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BAZ: STAR CROSSED LOVE

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Palazzo

3325 Las Vegas Blvd. S.

Las Vegas, NV 89109

702-414-9000

website

$59-$169

Tue-Sun 7pm

Musical

A

AT A GLANCE

What is it?

A musical cabaret mashup of stories, music, and dialogue from the films of director Baz Luhrmann including Moulin Rouge, The Great Gatsby, Simply Ballroom, and Romeo + Juliet.

Where is it?

At The Palazzo on the Center Strip.

Is it worth the cost?

Absolutely - this is one of the most exciting shows in Las Vegas.

Why should I see this show?

Because you want to be thrilled by great singing and an immersive theatrical experience.

What else do I need to know?

Spoiler alert: most of the films on which this show is based do not have the happiest of endings so while funny in places, this is not a light musical comedy.

What's the bottom line?

Entertaining, inventive, and powerful - the most original show in Las Vegas.

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FULL REVIEW

It's rare that a Vegas show comes along that feels completely and wholly unique. Blue Man Group felt that way when they first arrived in town. The first Cirque production certainly turned the idea of what a Vegas show could be on its head. Absinthe falls into this bucket.

But in my nearly two decades of writing about Las Vegas, nothing has felt as truly original, inventive, and exciting as Baz: Star Crossed Love now playing at the Palazzo Las Vegas.

This is an offshoot of the For the Record Live series, which got its start in Los Angeles, when a group of friends began performing songs and dialogue snippets from Quentin Tarantino films at a small club. From there it blossomed into multiple shows, each of which honored the work of a director like Martin Scorsese, John Hughes, The Coen Brothers, and Robert Zemeckis.

This production, also originally staged in Los Angeles and then brought to Vegas by Cirque du Soleil originally at Light Nightclub, focuses on the films of Baz Luhrmann, specifically Moulin Rouge from 2001 starring Nicole Kidman and Ewan McGregor; Romeo + Juliet from 1996 starring Leonardo DiCaprio and Claire Danes; and The Great Gatsby from 2013 also starring DiCaprio and Carey Mulligan. There's a little bit of Luhrman's Strictly Ballroom thrown in for good measure here but it's mainly just the dancing instead of the plot.

It takes the stories and weaves them together as a mashup, connecting the thematic dots between the tragic love sagas in each - Gatsby's fatal attraction with the married Daisy; Christian's doomed infatuation with courtesan Satine; and, of course the children of the fueding houses of Capulet and Montague. The actors play multiple characters as they segue in and out of the high points of each story, giving even those with no knowledge of the films or the stories on which they are based enough to get them fully invested in the action.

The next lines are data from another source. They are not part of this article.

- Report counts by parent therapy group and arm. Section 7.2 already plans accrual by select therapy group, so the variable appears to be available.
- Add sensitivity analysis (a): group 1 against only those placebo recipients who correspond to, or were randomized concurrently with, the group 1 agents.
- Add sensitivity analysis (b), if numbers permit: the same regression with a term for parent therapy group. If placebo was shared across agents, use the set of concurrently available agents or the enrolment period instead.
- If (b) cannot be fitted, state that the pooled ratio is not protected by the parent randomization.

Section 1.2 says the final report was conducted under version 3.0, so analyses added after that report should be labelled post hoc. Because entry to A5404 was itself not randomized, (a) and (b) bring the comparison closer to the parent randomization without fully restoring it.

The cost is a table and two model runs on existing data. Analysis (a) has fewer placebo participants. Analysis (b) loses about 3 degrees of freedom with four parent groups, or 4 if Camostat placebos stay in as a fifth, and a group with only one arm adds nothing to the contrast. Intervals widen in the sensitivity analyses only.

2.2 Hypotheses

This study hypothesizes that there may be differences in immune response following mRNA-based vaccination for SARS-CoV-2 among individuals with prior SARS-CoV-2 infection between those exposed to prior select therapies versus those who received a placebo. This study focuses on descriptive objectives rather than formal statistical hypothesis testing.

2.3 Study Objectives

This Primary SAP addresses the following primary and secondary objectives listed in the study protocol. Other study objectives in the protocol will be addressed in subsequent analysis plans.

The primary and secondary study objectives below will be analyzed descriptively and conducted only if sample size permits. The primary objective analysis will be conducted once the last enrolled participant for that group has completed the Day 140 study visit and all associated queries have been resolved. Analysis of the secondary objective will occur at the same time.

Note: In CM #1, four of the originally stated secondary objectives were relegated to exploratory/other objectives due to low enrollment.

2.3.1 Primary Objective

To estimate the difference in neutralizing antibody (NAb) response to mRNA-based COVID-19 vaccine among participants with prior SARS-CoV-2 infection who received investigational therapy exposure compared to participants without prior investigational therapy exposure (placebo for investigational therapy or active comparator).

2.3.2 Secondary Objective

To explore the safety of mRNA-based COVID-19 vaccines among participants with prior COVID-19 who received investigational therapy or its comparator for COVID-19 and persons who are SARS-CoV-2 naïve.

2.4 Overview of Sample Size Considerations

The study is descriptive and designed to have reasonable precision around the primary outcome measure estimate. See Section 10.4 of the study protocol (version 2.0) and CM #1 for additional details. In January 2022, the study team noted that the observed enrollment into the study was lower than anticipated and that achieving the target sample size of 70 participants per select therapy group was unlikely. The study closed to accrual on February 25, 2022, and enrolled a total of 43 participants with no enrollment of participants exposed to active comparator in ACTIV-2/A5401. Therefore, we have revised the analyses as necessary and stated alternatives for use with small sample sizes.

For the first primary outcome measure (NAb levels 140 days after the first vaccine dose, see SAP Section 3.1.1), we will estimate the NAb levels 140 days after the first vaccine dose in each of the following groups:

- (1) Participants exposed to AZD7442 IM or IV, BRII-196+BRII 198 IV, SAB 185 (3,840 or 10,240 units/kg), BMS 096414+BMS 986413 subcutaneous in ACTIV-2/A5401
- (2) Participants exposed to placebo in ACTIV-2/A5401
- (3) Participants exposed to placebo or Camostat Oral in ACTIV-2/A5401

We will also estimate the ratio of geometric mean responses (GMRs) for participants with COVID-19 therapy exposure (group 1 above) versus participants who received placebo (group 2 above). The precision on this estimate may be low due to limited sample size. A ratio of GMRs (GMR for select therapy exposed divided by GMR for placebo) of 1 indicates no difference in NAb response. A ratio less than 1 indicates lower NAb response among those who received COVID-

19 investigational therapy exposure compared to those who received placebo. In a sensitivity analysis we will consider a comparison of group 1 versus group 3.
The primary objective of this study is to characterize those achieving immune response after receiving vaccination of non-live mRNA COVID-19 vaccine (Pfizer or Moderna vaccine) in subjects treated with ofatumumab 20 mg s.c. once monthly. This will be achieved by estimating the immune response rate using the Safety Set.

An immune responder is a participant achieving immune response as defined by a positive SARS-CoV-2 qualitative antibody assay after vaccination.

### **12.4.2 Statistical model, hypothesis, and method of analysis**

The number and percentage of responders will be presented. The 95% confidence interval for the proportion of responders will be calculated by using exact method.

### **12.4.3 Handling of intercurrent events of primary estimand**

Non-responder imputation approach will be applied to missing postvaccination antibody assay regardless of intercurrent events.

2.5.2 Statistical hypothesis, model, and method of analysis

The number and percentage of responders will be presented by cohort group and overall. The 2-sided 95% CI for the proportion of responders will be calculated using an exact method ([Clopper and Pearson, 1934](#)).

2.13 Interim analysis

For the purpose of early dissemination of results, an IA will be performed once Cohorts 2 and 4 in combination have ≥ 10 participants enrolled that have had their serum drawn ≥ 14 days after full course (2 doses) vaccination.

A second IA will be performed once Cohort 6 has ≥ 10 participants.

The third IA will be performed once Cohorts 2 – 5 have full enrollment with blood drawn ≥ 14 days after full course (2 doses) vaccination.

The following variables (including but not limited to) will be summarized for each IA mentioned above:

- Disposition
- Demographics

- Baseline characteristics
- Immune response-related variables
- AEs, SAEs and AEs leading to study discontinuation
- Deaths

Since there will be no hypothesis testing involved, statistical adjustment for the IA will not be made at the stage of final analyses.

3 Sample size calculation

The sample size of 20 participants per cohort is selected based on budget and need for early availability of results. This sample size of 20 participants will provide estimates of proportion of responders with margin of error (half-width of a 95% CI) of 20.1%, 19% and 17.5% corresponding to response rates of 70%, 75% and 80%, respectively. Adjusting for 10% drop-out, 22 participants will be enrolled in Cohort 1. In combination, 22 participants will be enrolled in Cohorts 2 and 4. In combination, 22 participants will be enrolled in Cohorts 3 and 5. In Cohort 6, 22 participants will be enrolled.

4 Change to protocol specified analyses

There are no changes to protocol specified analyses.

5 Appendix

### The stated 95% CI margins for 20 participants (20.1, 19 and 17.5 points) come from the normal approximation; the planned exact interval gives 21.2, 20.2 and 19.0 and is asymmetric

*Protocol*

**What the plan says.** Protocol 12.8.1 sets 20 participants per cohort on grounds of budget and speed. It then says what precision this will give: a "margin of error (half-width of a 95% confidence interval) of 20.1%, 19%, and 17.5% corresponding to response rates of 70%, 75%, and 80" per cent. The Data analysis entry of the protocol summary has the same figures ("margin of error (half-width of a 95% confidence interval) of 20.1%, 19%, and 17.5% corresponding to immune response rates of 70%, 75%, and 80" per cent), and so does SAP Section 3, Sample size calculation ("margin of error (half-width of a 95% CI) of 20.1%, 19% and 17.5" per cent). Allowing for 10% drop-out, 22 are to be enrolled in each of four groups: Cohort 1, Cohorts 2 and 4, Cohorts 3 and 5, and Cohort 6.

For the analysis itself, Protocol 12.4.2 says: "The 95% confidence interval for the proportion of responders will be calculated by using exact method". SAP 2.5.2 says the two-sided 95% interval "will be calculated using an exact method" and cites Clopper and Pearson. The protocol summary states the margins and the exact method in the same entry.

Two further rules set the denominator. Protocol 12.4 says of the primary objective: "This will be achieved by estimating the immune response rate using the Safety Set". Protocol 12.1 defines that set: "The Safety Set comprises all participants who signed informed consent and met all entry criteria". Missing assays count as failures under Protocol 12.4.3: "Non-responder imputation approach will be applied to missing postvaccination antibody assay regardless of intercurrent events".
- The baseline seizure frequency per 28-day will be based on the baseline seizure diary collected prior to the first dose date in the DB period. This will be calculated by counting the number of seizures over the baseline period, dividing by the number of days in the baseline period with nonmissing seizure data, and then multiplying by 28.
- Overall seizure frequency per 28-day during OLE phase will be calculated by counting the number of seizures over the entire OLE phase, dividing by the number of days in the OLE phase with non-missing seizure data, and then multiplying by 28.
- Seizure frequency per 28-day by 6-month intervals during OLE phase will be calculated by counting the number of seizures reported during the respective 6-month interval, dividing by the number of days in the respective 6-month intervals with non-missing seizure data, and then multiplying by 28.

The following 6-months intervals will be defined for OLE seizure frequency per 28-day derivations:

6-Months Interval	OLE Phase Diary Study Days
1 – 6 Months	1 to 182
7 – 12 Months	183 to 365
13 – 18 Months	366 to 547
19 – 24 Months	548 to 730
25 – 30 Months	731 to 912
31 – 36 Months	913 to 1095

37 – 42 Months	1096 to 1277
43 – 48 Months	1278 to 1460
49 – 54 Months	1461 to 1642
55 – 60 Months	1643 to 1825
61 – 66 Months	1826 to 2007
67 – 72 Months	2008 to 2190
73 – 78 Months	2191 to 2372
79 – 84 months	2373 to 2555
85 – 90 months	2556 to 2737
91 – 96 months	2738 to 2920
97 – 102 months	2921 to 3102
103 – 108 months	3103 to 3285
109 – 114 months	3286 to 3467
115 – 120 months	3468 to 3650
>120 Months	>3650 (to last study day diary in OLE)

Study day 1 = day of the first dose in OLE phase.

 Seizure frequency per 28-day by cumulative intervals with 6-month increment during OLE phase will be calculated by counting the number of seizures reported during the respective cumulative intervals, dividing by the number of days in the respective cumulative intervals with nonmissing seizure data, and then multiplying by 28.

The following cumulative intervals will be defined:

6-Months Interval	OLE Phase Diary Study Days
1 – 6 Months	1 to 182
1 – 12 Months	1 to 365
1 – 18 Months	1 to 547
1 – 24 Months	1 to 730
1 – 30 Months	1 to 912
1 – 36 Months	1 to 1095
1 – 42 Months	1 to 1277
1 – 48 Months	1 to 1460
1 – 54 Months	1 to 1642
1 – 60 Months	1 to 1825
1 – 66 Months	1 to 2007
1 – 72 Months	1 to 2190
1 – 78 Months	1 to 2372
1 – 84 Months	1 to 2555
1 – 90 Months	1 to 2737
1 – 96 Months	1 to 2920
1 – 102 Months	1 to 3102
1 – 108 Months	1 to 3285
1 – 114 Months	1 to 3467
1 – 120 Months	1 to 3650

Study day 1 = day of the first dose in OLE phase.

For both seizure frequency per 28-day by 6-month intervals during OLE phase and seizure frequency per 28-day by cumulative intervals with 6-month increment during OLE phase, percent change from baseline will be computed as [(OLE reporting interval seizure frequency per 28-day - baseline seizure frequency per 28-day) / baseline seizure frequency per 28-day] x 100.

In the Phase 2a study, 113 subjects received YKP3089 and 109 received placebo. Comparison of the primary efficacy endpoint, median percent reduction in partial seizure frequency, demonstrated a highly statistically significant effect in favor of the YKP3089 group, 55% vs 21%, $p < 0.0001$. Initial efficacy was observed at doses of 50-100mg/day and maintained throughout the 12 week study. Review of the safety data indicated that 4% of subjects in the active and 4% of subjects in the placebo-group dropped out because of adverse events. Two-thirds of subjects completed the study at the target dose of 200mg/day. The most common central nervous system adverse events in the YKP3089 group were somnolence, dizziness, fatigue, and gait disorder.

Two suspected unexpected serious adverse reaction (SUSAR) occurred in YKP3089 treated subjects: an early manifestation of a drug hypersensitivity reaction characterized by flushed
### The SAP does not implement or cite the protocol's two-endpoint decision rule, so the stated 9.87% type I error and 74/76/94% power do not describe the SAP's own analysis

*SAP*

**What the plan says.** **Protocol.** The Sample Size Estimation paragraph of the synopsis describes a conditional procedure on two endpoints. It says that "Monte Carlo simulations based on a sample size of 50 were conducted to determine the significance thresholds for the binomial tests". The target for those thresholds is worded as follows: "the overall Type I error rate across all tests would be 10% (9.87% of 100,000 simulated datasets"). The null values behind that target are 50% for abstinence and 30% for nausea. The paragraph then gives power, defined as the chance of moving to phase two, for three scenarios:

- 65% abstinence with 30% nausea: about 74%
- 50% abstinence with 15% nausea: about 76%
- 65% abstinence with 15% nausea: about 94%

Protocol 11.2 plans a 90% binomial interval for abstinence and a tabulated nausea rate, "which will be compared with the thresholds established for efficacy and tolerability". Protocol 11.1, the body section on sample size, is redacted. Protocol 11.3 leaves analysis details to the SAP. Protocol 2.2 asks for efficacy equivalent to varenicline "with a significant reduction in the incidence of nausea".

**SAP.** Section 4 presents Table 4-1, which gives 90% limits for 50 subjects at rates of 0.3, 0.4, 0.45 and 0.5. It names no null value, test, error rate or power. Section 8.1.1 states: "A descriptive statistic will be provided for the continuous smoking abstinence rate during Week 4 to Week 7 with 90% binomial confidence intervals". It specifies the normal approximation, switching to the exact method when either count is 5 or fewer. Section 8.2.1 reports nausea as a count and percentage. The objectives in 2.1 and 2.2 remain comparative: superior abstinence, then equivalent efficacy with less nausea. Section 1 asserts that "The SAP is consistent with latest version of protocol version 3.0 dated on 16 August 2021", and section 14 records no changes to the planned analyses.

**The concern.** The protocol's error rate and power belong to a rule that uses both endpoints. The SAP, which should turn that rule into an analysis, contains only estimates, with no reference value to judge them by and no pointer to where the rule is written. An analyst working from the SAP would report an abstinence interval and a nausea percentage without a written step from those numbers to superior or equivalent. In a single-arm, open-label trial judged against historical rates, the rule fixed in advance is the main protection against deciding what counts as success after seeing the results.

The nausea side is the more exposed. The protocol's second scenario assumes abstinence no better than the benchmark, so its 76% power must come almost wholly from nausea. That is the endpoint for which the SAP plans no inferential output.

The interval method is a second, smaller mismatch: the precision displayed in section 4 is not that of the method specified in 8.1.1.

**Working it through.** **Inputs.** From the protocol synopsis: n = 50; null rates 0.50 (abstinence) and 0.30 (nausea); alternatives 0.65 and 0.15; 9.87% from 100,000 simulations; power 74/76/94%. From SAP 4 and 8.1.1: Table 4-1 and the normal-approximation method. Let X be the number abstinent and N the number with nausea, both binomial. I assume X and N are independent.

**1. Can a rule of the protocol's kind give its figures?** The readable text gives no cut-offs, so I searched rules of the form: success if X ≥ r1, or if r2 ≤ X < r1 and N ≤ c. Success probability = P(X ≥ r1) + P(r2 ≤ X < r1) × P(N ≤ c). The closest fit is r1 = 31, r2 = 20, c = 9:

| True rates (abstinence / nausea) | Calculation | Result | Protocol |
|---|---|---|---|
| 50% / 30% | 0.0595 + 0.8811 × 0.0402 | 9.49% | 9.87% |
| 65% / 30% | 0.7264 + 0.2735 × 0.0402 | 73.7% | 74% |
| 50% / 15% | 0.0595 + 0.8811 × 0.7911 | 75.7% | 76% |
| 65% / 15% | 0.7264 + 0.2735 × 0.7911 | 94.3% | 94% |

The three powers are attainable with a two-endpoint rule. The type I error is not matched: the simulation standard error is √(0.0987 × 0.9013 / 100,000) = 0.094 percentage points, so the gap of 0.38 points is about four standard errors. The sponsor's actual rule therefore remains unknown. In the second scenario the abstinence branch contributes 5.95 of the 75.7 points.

It is the music, though, that is the star of this particular show with live versions of many of the pop and rock songs used to such great effect in the films. Just a few examples: "Lady Marmalade" mixed with Nirvana's "Smells Like Teen Spirit;" Candi Station's "Young Hearts Run Free;" Madonna's "Like a Virgin;" "Roxanne" by The Police; Prince's "When Doves Cry;" Elton John's "Your Song;" and "A Little Party Never Killed Nobody" by Fergie. These may sound like random songs but this is no jukebox musical - each not only fits with the mood of the story but they propel the action forward in exciting and often unexpected ways. It's a soundtrack brought to life.

True standout moments include "Everybody's Free," originally a 1990s dance hit by Rozalla, but here turned into a plaintive, yearning choral ballad for Daisy as she sees the things missing in her life; Lana Del Rey's "Young and Beautiful" as a trio of sorts between Daisy, Juliet, and Satine, each lamenting the unattainable loves in their lives; and the show closing version of Florence + The Machine's "Over the Love" is nothing short of breathtaking - if you don't get at least a little choked up you're not human.

The cast is uniformly excellent - singing, dancing, and acting, both comedic and dramatic, at a level deserving of a Broadway run. The couple dropping in rumba, tango, and pasodoble as nods to Strictly Ballroom are championship level dancers.

The Palazzo theater has been substantially revamped so the action flows off the stage and into the audience. In addition to theater-goer seating on the stage, walkways jut into the lounge-like space meaning that action happens in front of you, behind you, and sometimes right next you as you become a part of one of Gatsby's parties or in the audience for a show at the Moulin Rouge. And don't worry about missing something important - they do a good job of focusing the attention where it needs to go with lighting and other cues.

A little bit of the intimacy I experienced in the original venue at the much smaller Light nightclub has been lost here at first but by the time things get swinging you forget all about the distance between you and the main stage.

This is the most un-Vegas show currently playing in Vegas. It's dark, challenging, esoteric, and requires you to pay attention so I remain worried about whether or not it can have a long shelf life here. The three stories told are not the type that usually works in a town like this where audiences seem to appreciate mindless entertainment and musical comedy. Spoiler alert! Romeo and Juliet's romance doesn't end well, so not exactly a light, happy romp. A show like this is a risk in Las Vegas.

But with great risk comes great reward and those who choose to see this risky production will be rewarded with the most original, inventive, and powerful theatrical experience in Las Vegas.

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